Q: My mortgage company informed me that I am in a designated Special Flood Hazard Area (SFHA). What is a SFHA?
A: The SFHA is what is commonly referred to as the "100-year" floodplain. This is somewhat of a misnomer because it often leads people to believe that this is a flood that occurs only once in 100 years when in fact there might be two "100-year" floods within a month. The "100-year flood" is the name given to a flood that has a 1% chance of occurring in any given year. In fact, over a 30-year mortgage, there is a 26% chance that a flood will occur to a home and only a 4% chance of a fire.
Q: Why is my lender requiring the purchase of flood insurance?
A:For nearly every mortgage transaction in the United States that involves a structure, the lender reviews current National Flood Insurance Program (NFIP) maps for the community in which the property is located. The NFIP map review is made to determine the location of the property in relation to the SFHA. If the lender determines that the structure is indeed located within the SFHA and the community is participating in the NFIP, the borrower is notified that flood insurance will be required as a condition of receiving a loan. These lender requirements are set forth in the Flood Disaster Protection Act of 1973 and the National Flood Insurance Reform Act of 1994. Stipulations of these legislative acts require the purchase of flood insurance by property owners who are being assisted by Federal programs or by federally regulated institutions in the acquisition or improvement of land, or facilities, or structures located or to be located within an SFHA.
Q: How can a property owner determine if the property is in a Special Flood Hazard Area (SFHA)?
A: FEMA publishes Flood Insurance Rate Maps, which show the flood hazard areas in communities. The Flood Insurance Rate Map for the County is on file with the Department of Environmental Resources (DER) and many insurance companies. In addition to the Flood Insurance Rate Map, DER has done a number of watershed studies covering most of Prince George's County. The Flood Insurance Rate Map and local floodplain maps can be viewed by the public at the DER offices in Largo. In addition, local residents and business owners can call the Department of Public Works and Transportation at (301) 883-5777 to request floodplain information about their particular property.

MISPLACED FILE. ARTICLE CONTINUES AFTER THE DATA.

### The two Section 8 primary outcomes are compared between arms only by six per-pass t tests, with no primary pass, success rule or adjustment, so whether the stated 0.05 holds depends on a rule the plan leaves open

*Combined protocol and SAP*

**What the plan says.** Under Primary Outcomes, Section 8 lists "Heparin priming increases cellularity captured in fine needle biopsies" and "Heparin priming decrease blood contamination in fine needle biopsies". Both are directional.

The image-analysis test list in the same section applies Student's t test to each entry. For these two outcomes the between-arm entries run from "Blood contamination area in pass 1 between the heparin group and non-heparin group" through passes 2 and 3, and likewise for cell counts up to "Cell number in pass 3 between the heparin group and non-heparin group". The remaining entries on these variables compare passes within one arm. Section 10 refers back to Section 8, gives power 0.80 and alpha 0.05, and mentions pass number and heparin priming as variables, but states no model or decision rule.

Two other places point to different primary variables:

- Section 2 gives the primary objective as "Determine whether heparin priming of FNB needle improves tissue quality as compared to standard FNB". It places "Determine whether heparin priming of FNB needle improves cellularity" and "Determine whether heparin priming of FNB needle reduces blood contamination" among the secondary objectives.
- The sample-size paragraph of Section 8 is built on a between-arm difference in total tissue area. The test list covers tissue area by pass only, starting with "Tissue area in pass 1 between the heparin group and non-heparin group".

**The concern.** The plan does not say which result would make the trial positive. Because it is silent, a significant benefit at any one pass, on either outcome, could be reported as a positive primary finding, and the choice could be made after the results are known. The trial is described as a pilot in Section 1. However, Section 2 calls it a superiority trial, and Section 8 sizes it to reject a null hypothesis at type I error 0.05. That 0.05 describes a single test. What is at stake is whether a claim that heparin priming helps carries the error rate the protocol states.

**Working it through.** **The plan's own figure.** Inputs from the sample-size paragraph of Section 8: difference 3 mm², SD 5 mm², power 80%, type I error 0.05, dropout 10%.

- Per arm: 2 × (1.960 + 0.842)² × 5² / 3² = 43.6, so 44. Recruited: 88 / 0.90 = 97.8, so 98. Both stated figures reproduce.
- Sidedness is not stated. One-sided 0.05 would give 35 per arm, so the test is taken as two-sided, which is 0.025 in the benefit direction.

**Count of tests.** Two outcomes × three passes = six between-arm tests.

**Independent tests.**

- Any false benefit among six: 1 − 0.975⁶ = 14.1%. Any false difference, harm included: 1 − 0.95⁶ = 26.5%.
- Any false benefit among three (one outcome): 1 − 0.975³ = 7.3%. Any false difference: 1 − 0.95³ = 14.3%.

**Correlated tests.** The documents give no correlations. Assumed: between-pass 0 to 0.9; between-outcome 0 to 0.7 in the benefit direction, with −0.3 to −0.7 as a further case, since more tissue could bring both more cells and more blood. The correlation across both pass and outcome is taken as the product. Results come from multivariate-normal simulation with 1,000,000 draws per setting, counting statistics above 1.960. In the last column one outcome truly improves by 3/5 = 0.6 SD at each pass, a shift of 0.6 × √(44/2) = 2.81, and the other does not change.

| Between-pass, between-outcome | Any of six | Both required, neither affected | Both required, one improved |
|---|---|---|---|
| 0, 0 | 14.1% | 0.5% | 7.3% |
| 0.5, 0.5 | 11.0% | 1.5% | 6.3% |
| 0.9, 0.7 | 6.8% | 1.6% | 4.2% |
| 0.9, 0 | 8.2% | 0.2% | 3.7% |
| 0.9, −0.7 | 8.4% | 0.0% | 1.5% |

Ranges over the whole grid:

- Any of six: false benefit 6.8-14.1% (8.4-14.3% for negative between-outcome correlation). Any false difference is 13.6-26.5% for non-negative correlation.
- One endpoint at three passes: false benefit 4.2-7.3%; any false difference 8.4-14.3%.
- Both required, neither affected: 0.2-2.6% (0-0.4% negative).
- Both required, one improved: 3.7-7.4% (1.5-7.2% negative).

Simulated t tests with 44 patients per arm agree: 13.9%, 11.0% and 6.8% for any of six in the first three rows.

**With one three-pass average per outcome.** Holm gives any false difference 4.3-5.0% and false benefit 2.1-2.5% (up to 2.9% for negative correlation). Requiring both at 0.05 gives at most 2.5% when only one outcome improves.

Q: What if I disagree with my lender's determination that I am in the flood zone?
A: Property owners may not contest the requirement if the lending institution has established the requirement as part of its own standard lending practices. However, if a lending institution is requiring the insurance to meet mandatory flood insurance purchase requirements of the NFIP, the property owner and lender may jointly request that FEMA review the lending institution's determination. The FEMA review merely looks to see if the determination is accurate based upon a review of the NFIP maps and the location of the property in relation to the SFHA. If a property owner is not satisfied with the results of this review, they may apply for a Letter of Map Amendment (LOMA), which is a more detailed look at the elevation of the structure on the property and the elevation of the floodplain as shown on the NFIP map. Please call Yanping Zhang at (301) 883-5787 for additional information on the LOMA process.
Q: Who can purchase a flood insurance policy?
A: NFIP coverage is available to all owners of insurable property (a building and/or its contents) in a community participating in the NFIP. Owners and renters may insure their personal property against flood loss with "contents coverage"
For the answers to additional questions on flood insurance purchase requirements and flood zone determinations, visit the FEMA website